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​​Financial considerations for lead agencies

There are some specific financial decisions that lead agencies need to consider.

Leasing determination - operating vs finance lease

Lead agencies need to consider whether the funding and cost models adopted constitute either a finance lease or an operating lease.

  • A finance lease is a lease that transfers all the risks and rewards incidental to ownership of an asset. The title may or may not eventually be transferred.
  • In an operating lease, the risks and rewards incidental to ownership are not transferred.

When considering this, you should take into account that:

  • the lead agency will be the head lessee with 100% ownership of the fit out
  • the MoU and co-location agreement (which is not deemed to be a legal contract when it’s between crown parties) will act as the leasing arrangement mechanism between the lead agency and participating agencies
  • there will be a return of capital at the end of the lease.

Lead agencies are advised to consult the applicable accounting standard ‘PBE IPSAS 13 – Leases’ and test with their auditors whether a finance lease arrangement applies. Departments that enter a finance lease arrangement need Minister of Finance approval.

Standard PBE IPSAS 13 - Leases

Funding a co-location

Participating agencies that are Crown Entities

The participating agencies in a co-location can be a mixture of public service departments and Crown Entities. In most cases lead agencies are likely to be public service departments. Crown Entities include:

  • Crown Agents
  • Autonomous Crown Entities
  • Independent Crown Entities
  • Crown Entity Companies, and
  • Crown Entity Subsidiaries.

Crown Entities don’t require an appropriation to spend, so they’re not bound by the same approval and reporting requirements as public service departments.

Public service departments should recognise that this may impact any upfront funding agreements or capital injection requirements from participating agencies in the co-location. It may also impact on the timing required to make investment decisions.

Crown Entities are directed by GPG and aren’t subject to the same controls as public service departments.

The Crown Entities Act 2004 provides the governance framework for Crown Entities. Public service departments need to be aware of key points of difference for these organisations.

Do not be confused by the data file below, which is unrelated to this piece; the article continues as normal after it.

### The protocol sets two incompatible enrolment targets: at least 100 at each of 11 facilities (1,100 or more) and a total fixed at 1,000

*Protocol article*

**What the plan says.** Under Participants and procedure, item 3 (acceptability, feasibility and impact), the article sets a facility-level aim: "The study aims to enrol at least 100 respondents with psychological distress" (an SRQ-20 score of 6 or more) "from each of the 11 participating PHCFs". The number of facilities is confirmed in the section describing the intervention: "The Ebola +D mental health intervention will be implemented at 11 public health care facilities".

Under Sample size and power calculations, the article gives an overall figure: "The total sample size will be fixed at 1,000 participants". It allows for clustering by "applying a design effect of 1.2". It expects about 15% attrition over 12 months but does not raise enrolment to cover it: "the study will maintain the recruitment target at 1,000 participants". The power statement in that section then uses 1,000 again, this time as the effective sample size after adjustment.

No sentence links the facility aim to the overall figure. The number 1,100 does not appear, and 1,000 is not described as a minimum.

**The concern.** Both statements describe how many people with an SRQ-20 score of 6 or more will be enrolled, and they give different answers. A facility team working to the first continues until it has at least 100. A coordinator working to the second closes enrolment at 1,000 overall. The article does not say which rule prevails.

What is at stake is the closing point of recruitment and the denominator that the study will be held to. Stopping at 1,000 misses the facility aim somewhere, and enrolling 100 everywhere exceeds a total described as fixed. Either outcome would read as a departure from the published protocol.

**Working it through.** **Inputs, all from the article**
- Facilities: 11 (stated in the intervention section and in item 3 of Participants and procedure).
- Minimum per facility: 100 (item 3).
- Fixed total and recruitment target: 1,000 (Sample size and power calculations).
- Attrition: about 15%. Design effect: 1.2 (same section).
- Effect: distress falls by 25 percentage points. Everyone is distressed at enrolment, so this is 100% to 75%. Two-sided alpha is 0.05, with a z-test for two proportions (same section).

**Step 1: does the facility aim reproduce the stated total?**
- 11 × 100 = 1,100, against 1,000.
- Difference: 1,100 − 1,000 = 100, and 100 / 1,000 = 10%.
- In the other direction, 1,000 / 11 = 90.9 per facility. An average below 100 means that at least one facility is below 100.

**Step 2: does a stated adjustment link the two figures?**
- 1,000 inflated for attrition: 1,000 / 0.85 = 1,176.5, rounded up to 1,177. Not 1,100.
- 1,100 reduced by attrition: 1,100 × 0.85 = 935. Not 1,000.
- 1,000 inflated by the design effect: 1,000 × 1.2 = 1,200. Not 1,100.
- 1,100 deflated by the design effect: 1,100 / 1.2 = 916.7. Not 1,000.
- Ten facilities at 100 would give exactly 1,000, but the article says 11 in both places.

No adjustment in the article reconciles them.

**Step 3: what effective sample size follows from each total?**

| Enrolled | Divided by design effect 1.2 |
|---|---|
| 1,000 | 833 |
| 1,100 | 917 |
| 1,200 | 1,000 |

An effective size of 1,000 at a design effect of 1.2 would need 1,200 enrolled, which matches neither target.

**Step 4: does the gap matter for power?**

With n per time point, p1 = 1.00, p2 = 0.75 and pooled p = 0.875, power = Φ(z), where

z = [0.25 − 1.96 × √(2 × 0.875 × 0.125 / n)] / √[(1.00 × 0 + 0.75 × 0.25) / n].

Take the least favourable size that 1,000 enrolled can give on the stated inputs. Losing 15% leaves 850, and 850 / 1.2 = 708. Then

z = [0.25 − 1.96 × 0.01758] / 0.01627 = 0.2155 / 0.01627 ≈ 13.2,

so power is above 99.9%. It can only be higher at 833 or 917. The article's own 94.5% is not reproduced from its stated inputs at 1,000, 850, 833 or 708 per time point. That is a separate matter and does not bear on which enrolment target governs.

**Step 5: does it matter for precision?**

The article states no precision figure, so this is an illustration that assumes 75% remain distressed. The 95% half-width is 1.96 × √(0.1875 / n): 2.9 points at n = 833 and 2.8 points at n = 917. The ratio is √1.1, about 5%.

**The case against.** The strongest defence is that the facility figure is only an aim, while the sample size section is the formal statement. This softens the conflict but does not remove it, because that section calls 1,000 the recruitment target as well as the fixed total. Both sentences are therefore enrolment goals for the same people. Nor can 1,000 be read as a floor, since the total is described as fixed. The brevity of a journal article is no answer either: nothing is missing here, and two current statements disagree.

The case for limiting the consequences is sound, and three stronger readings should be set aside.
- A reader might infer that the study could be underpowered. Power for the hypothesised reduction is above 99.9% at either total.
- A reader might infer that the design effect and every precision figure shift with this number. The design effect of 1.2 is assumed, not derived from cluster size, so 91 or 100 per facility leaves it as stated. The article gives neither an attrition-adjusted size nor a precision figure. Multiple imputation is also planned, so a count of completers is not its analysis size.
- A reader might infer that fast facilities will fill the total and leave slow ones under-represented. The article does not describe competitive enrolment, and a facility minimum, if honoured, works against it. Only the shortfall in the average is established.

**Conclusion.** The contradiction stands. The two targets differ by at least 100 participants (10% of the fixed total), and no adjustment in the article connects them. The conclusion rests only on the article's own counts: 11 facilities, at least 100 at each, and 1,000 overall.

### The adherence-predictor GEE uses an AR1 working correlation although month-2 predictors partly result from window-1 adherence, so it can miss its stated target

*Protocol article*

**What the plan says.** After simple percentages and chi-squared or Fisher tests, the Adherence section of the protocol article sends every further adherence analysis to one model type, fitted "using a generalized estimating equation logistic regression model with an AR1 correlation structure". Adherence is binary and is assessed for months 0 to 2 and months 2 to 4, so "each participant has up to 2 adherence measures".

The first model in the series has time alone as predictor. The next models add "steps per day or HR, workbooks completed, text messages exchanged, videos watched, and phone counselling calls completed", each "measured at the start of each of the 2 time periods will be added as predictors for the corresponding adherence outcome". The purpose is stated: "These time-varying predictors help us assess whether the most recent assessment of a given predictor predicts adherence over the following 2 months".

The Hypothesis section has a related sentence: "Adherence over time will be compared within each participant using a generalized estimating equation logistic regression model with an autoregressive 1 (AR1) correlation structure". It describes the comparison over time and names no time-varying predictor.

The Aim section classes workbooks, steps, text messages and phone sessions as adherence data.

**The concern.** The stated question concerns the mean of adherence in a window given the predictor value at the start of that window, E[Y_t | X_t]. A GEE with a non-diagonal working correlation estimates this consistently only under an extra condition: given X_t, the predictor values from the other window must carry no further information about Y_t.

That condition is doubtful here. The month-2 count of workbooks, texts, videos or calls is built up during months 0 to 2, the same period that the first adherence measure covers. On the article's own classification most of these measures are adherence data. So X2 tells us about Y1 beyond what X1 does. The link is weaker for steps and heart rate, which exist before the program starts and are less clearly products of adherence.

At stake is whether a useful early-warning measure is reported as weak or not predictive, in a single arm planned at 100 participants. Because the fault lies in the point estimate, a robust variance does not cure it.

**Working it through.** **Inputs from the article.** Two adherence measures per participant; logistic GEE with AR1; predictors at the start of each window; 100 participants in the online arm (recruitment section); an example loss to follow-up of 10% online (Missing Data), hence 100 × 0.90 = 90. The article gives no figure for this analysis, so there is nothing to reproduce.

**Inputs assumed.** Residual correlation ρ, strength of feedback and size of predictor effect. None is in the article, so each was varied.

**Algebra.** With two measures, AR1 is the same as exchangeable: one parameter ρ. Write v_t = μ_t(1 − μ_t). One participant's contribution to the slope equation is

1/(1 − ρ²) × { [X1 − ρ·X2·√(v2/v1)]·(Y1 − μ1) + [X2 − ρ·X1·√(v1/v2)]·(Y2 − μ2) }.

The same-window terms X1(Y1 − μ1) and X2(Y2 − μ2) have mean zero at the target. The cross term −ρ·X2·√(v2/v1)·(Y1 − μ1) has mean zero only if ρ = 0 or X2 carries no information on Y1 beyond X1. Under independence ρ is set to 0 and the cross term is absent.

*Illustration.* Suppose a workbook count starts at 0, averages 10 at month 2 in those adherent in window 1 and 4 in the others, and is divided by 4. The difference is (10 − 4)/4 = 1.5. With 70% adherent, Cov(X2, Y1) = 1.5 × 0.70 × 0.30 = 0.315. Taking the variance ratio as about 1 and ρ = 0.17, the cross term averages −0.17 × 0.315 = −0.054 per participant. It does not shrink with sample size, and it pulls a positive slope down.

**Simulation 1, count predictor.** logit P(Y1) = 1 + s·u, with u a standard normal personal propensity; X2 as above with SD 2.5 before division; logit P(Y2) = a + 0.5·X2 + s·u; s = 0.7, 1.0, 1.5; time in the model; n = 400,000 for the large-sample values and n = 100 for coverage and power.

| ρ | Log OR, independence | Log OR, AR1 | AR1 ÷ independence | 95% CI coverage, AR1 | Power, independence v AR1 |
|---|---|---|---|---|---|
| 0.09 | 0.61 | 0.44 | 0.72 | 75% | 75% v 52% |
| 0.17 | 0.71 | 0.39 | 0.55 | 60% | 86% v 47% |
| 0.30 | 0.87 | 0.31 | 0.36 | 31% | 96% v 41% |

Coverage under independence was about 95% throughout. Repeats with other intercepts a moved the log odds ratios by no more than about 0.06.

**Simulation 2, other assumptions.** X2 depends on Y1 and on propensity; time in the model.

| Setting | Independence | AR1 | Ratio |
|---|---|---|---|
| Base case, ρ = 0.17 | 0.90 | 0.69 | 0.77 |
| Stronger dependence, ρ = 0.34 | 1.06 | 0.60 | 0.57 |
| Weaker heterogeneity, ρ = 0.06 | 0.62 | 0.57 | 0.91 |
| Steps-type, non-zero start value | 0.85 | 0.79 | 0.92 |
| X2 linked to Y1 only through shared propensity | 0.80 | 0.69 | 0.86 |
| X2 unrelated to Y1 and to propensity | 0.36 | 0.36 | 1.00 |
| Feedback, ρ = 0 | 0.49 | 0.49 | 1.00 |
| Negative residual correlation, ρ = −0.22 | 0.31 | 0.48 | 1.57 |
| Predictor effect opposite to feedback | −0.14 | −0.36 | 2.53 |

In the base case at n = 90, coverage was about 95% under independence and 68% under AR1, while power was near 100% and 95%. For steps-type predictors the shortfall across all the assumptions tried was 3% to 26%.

• All decisions, including funding and CAPEX investment funding approvals relating to the operation of Crown Entities, are made by their Board in accordance with the Crown Entities Act.
  • Funding is through a monitoring agency. Crown Entities’ requests for additional funding are processed by their monitoring public service department. These requests may form part of the overall bids to Treasury by these departments under their respective vote.
  • Some crown agencies are funded through sales of services (revenue) to the general public.
  • Under section 107 Para 1(b) of the Crown Entities Act 2004, the Minister of State Services and the Minister of Finance may jointly direct Crown Entities to support a 'whole of government' approach.

Crown Entities Act 2004

Appropriations

The management of a public service department’s assets, liabilities, revenue and expenses is governed by principles and rules in the Public Finance act 1989 (PFA). According to the PFA, Sec 4 (1):

“The Crown or an Office of Parliament must not incur expenses or capital expenditure, except as expressly authorised by an appropriation, or other authority, by or under an Act”.

Departments are therefore funded through appropriation. The appropriation gives the Minister authority from Parliament to spend public money, or incur expenses or liabilities on behalf of the Crown.

Under the PFA, lead agencies that are departments will require authorisation to incur expenses and receive capital injections for the purposes of operating cost recovery, and receiving capital transfers from participating agencies.

In a co-location, facilities and building management services and cost recovery through leasing do not fit within the scope of existing departmental expenditure appropriations. Lead agencies need to establish a shared service appropriation - or similar - to ensure authority for providing these services. Similar appropriations are held by Treasury (Central Agency Shared Services) and by IRD (services to other agencies). Treasury supports a revenue dependent appropriation (RDA). We advise lead agencies to work with their finance team and Treasury at the beginning of a project to establish the necessary authority.

Public Finance Act 1989

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